Edible makers across the state received surprise visits from state inspectors last week, as the state of Colorado is now taking steps to ensure cannabis infused edibles pass the same food safety inspections as any food product manufacturer or restaurant.
While state and local health authorities have not linked edibles to any confirmed cases of food-borne illnesses, the unannounced visits led to three product recalls and the destruction of tens of thousands of dollars’ worth of products, according to the Denver Post.
“Overall, I think there is a high level of compliance in the industry, that doesn’t mean we don’t come across critical violations from time to time,” Bob McDonald, Denver’s director of public health inspections told the Post.
Scott Henderson, food program supervisor for the Denver Department of Environmental Health said the city began applying regulation “in response to safety concern.”
Like most food items, without taking the necessary precautions, edible cannabis products can support the growth of potentially threatening bacteria. Officials are particularly concerned about the effects of plant-infused oils, many of which are used as ingredients in baking.
According to a report published by the Department of Health, most baked goods are safe if the cannabis concentrate or oil has been continually refrigerated before being added as an ingredient into a low-water product such as a cookie or brownie. Bacterial threat exists in products that have not been properly refrigerated or the concentrate has not been heated to an adequate temperature during extraction.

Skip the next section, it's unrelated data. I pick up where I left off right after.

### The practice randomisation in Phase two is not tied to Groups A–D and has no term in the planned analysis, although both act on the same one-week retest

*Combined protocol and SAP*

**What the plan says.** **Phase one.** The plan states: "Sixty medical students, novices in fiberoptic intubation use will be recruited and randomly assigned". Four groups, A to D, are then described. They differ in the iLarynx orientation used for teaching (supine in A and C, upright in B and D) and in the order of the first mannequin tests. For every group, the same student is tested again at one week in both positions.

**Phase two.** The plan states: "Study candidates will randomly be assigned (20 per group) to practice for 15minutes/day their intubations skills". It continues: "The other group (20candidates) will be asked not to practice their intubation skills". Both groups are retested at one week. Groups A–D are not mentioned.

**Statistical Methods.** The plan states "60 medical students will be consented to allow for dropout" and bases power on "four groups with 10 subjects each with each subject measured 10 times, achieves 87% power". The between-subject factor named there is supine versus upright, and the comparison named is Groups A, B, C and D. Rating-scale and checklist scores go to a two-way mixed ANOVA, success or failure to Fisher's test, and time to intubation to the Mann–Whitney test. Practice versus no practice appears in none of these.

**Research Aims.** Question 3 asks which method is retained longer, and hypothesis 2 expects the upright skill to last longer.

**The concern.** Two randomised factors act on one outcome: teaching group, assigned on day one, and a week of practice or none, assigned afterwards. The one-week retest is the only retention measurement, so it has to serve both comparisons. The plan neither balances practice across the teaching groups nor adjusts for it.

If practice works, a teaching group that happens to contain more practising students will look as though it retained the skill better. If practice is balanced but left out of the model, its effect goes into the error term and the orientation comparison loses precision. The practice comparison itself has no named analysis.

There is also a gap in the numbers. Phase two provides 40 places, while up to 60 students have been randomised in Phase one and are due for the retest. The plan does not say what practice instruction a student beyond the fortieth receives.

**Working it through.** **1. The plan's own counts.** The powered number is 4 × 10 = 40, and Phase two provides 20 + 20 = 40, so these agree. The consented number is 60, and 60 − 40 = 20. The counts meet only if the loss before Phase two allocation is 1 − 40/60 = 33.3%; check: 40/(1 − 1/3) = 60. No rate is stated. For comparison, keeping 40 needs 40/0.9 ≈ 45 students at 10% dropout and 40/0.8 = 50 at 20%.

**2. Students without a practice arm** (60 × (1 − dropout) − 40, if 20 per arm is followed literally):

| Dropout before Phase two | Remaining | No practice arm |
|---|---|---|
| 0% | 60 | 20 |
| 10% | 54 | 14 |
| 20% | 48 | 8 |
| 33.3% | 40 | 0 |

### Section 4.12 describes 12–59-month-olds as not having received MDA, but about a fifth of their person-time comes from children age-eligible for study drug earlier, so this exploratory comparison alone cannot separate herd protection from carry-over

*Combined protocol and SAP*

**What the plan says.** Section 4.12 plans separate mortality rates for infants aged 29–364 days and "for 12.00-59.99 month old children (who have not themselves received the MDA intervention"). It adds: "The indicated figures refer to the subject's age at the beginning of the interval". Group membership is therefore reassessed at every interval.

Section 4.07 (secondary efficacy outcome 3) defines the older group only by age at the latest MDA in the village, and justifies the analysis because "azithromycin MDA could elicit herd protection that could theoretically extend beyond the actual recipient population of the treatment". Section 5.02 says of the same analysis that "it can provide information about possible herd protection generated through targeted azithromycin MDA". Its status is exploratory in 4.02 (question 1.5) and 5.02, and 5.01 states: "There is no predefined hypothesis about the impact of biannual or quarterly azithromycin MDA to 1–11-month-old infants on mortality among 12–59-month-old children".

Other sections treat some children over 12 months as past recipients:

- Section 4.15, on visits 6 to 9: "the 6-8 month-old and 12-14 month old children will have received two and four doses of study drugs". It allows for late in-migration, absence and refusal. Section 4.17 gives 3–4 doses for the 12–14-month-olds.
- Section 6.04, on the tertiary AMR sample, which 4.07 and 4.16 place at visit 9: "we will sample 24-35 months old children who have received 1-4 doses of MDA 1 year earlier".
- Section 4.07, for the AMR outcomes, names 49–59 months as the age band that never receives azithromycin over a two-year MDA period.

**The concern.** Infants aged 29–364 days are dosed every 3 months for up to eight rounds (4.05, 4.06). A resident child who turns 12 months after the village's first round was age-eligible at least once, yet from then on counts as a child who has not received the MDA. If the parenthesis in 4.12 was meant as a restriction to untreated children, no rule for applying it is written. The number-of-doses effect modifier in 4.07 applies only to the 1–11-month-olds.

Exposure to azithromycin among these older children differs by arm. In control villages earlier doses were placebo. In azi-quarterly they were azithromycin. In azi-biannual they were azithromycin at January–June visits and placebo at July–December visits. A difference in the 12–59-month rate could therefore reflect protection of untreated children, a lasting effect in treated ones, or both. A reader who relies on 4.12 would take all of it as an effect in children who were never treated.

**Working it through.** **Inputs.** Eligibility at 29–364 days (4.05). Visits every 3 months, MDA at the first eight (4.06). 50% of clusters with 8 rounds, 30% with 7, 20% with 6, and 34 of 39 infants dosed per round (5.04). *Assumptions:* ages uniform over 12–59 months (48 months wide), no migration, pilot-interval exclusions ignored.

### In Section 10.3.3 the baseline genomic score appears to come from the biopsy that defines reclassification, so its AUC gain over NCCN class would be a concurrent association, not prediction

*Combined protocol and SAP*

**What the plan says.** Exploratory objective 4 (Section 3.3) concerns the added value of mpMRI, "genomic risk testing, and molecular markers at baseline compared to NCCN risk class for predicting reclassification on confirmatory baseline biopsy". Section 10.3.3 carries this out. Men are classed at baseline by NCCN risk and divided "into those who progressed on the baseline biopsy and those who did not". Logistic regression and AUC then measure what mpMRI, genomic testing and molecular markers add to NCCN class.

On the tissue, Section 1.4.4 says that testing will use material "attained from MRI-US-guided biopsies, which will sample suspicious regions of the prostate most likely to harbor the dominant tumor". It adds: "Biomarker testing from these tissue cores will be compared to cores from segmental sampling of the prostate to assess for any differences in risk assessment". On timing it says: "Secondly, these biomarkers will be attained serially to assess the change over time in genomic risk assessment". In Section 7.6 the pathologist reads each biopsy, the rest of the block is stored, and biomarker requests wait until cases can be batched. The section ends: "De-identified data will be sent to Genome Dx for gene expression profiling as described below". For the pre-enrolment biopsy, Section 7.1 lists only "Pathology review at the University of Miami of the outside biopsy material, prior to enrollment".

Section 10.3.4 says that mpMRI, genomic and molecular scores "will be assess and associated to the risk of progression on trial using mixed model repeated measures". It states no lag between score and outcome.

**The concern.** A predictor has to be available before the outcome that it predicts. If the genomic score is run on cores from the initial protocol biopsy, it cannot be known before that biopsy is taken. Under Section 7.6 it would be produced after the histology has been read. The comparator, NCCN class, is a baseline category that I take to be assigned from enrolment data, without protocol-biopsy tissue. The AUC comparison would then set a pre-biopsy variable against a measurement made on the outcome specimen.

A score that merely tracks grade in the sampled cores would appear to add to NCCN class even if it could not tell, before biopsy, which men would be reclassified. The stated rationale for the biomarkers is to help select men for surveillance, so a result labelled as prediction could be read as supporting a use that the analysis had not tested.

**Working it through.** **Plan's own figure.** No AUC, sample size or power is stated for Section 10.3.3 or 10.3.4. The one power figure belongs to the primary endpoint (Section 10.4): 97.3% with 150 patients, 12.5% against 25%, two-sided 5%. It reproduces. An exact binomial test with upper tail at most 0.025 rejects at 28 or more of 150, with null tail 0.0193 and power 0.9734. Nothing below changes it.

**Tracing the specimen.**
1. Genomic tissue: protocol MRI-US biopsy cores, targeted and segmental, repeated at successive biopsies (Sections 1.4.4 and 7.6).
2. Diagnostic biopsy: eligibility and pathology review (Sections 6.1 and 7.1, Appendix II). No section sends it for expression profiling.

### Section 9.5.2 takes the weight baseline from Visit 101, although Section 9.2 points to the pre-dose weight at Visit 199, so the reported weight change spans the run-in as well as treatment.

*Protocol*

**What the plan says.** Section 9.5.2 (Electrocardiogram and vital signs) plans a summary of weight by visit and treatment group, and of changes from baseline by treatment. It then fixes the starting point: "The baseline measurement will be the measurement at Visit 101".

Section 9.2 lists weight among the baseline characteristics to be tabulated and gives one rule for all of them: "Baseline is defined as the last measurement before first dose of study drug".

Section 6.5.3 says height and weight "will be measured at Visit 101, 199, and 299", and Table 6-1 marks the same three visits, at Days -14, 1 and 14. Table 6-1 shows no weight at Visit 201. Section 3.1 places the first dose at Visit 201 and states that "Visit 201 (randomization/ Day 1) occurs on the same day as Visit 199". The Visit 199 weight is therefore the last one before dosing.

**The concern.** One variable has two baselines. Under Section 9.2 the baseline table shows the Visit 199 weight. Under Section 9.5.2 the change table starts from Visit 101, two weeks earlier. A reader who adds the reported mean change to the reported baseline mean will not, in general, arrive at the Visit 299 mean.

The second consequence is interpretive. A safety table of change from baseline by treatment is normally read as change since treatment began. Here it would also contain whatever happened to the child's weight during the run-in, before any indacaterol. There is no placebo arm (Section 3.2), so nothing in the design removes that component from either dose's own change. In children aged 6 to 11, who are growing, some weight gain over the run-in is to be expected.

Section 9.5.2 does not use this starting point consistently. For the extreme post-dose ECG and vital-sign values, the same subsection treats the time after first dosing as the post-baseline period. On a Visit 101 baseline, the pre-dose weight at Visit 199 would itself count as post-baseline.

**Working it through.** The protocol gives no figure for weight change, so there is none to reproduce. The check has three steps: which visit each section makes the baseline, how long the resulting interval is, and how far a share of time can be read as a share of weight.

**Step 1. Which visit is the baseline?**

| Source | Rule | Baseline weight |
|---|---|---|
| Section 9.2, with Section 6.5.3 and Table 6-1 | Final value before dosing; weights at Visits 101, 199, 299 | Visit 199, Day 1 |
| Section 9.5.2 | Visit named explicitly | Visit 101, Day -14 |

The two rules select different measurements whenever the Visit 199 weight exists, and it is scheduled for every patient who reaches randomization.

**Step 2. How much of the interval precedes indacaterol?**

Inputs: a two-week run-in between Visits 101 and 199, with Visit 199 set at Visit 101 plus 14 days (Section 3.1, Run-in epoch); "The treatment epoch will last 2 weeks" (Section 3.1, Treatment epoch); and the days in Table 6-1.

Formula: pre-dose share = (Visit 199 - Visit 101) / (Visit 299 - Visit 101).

The report specifies Clostridium botulinum, as a primary concern. This bacterium, whose spores are present on plant material and in soil, is known to cause botulism. Spores are present in many plant material extractions and can survive cooking/pasteurization temperatures.
Botulism is a rare but serious paralytic illness caused by a nerve toxin that is produced by the bacteria.
According to a report on botulism by Colorado State University, Colorado and other states in the West have higher incidences of botulism than the rest of the country due to the soil found in the Rocky Mountains and Pacific coast areas.
Several companies have been instructed to recall products, including Mile High Distributing, which had to recall 21 bottles of infused olive oil and 272 bottles of liquid THC drops both of which were being stored at room temperature, according to the report.
The company Home Baked has also been hit with a recall of their marijuana-infused baking mixes. They have since changed their procedures to be compliant with the department, however, that didn’t stop Co-owner James Ashkar from voicing his disapproval, calling the inspections a “witch-hunt” and saying the threat of botulism is “virtually non-existent.”
Both sides, edible-production companies and the state, note a major concern is simply lack of knowledge on the food safety of marijuana products.
According to the Department of Health report, “There is no known published research that addresses how pathogens grow in marijuana extractions and their derivatives. Until such information is available, it is the responsibility of [Public Health Inspection] to enforce existing food regulations to protect the health of consumers and to use existing research and food science to assess the risks of foods.”
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